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Sunday, January 22, 2006

Match Point (2005)


The last ten years have been a roller coaster ride for Woody Allen fans. He followed the hilarious “Mighty Aphrodite” with the lamentably unfunny “Celebrity,” the immensely entertaining “Sweet and Lowdown,” with the epically unfunny “Curse of the Jade Scorpion.” Now Allen redeems himself with “Match Point,” one of his most brilliant and engaging films to date.

Chris Wilton (Jonathan Rhys-Meyers) is a former tennis pro who gets a job in London working as an instructor at an exclusive country club. He meets Tom Hewett, a wealthy playboy who instantly befriends him. Tom’s sister Chloe (Emily Morimer) takes a liking to Chris, who reciprocates but finds himself more interested in Tom’s fiancée, Nola (Scarlett Johansson). Chris marries Chloe but finds himself bored and still lusting after Nola. His desire to satisfy both his carnal lust and his material avarice lead him to acts of frenzied desperation that may, or may not be punished accordingly.

I could write a long essay of the philosophical and literary allusions in “Match Point,” but to do so would be pretentious and not particularly helpful. That said, it is important to at least note some of the more prominent references in the film. Comparisons to Dostoevsky’s “Crime and Punishment” are inevitable. At one point in the film, we even see the protagonist reading it. The film also contains coy references to Sophocles and Strindberg, and its plot is reminiscent of Theodore Dreiser’s “An American Tragedy.” Allen drops these references like breadcrumbs throughout the film, daring us to follow them and predict the film’s conclusion. “Match Point,” however, lacks Dostoevsky’s sense of justice. As Chris points out throughout the film, one’s luck is a more powerful deciding force than one’s actions.

“Match Point” reminded me a lot of “Crimes and Misdemeanors,” Allen’s 1989 film treatise on moral relativism. “Match Point” has more gravitas, however. Allen doesn’t let us have a lot of laughs, and by keeping the tone of the film dark and intense it makes it impossible for us to relax and remove ourselves from the tragedy on the screen. The soundtrack, comprised of classic opera recordings (mostly by Caruso) is the perfect accompaniment to the action on screen (although it sometimes gets a bit cute, with arias from “Macbeth” and “Otello” cuing up at appropriate plot points).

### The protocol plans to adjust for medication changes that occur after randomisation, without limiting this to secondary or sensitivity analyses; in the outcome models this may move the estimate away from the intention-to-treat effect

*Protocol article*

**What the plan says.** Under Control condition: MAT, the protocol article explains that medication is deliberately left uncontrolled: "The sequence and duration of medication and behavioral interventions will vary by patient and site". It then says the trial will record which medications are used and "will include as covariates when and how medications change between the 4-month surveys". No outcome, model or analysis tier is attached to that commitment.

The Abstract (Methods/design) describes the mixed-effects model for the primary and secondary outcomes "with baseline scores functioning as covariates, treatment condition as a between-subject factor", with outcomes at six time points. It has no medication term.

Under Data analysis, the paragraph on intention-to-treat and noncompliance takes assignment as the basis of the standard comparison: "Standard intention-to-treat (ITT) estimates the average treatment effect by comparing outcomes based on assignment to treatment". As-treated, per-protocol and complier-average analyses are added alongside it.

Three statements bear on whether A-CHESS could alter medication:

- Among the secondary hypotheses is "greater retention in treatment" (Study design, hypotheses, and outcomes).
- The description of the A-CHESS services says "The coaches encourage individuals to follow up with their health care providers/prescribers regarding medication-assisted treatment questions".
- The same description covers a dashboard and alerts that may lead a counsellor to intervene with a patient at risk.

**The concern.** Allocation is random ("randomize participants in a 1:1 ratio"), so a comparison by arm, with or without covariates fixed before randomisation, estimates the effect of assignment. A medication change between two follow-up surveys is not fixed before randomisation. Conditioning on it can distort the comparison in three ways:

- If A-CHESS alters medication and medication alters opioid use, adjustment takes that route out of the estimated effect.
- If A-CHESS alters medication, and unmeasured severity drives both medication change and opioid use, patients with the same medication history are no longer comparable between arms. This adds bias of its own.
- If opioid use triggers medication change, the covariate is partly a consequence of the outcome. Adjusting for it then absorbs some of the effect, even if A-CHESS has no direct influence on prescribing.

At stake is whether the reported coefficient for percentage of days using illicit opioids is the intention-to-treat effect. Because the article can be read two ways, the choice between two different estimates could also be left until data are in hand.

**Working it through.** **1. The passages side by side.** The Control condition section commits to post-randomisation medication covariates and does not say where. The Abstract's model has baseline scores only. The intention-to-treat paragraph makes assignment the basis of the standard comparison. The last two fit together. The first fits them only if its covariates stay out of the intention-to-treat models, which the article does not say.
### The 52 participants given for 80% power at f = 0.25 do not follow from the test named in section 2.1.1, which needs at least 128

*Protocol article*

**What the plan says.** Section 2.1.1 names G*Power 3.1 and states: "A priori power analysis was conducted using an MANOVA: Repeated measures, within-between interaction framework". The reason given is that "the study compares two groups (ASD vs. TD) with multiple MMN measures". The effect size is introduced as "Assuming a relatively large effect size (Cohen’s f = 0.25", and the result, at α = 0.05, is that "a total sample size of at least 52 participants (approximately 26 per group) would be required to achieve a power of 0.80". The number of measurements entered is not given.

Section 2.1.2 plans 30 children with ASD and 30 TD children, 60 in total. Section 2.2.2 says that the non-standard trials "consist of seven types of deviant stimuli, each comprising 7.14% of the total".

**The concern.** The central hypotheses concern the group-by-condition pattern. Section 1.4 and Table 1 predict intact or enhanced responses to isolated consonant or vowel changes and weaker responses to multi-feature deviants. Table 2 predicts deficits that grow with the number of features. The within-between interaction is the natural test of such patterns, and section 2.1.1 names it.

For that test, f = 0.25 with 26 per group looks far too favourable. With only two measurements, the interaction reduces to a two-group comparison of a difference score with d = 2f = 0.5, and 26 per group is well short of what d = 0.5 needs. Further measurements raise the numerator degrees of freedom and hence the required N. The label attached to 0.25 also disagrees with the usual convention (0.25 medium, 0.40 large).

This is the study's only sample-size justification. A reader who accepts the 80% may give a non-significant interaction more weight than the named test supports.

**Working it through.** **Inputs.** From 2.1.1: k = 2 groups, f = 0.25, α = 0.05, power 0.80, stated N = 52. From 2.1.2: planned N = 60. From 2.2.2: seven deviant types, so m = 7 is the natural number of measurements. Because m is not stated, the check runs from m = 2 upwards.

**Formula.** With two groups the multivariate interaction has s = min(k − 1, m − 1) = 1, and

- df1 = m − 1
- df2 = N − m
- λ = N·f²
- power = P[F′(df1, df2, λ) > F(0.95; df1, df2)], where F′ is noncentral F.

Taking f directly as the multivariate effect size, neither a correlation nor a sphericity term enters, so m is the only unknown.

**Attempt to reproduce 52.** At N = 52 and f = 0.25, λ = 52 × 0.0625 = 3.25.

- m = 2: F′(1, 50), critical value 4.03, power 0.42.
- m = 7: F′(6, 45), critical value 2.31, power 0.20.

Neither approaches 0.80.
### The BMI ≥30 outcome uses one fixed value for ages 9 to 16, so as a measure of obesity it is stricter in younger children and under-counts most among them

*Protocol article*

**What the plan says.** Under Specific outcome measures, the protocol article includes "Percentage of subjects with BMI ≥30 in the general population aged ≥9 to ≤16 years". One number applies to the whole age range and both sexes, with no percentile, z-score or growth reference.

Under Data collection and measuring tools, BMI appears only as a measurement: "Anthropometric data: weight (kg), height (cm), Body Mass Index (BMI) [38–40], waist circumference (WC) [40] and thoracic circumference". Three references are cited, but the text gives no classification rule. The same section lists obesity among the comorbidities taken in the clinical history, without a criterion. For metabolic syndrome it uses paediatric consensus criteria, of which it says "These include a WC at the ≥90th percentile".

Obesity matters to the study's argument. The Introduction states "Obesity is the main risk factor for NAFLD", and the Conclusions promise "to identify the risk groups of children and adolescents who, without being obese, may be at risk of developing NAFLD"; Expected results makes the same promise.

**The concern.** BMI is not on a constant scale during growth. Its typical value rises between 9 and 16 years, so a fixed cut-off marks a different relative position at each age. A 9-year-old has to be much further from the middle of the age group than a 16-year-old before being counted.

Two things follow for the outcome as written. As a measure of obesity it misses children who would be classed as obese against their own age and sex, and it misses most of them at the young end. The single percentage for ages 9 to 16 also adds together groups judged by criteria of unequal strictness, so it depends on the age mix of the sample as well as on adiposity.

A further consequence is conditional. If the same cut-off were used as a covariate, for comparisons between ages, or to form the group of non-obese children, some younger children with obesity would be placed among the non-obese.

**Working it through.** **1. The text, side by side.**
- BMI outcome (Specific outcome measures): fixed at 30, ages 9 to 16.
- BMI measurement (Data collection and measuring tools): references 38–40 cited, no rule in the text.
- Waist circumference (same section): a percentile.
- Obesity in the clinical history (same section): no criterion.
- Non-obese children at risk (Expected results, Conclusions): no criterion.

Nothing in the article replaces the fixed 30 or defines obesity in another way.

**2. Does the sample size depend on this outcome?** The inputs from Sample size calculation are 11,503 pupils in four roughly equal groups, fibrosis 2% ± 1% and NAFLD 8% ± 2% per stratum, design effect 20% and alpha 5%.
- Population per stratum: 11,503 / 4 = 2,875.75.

The performances in the film are spectacular. Mr. Rhys-Meyers does an excellent job of silently boiling beneath his placid façade. Emily Mortimer manages to play her role as Chloe without turning her into a caricature. Chloe is a character that I can only describe as being profoundly superficial. She is sweet and vicious, vulnerable and domineering, sympathetic and villainous. I was very impressed by Ms. Mortimer’s deftness in portraying her. That said, the real smoldering success in the film is Ms. Johansson, who brings tremendous depth and passion to the cookie cutter role of sexpot mistress. I just read that Ms. Johansson has just completed another film with Woody Allen called “Scoop,” also set in London. I can’t wait to see it.

The amount of money I'd pay to see this: $9

Woody Allen Summer Project (USA) (working title)
MPAA: Rated R for some sexuality.
Runtime: 124 min
Country: UK / Luxembourg
Language: English
Color: Color

2 Comments:

Blogger Tish said...

This comment has been removed by a blog administrator.

12:04 AM  
Blogger Tish said...

Extremely well put. :)

I'll add that in addition to being spectacular performers, the actors and their cinematography were sufficiently visually delicious that it was often hard for me to resist the urge to grab Rhys-Meyers, a bowl and the nearest spoon.

*SPOILER WARNING*

The question of whether the movie mirrors or contradicts Dostoevsky's morality is a fascinating one. In Chris Wilton I see Roskolinikov quite clearly. Like him, Chris is a pseudo-intellectual (his philosophies borrowed from the cliff notes to the greats) and a megalomaniac who believes himself mired in yuppie hell. Chris drips with disdain at the shallowness of Chloe and her family and revels in his own cultural superiority. Ostensibly to protect this greater good he lashes out at the only innocent thing in his shallow life, Nola, and destroys her. In the aftermath, he as much as admits that in the inevitable punishment that must result, he had hoped to finally find signs of a meaningful and just existence.

As with Roskolnikov's murder of the pawnbroker, the world answers Chris' crime with a resounding silence. Chris' emotional self-torment and paranoia (a feeling Mr. Allen transmits intravenously and in high doses to his audience) is Dostoevsky's highest punishment. As we leave the movie with Chris standing alienated and hollow-eyed, is there any doubt of the kind of existence his future holds for him? Forced to face an existence that is purely stochastic and arbitrary without any shred of deeper meaning, Chris is consigned to a wasteland of the soul that makes Siberia look positively verdant in comparison.

12:18 AM  

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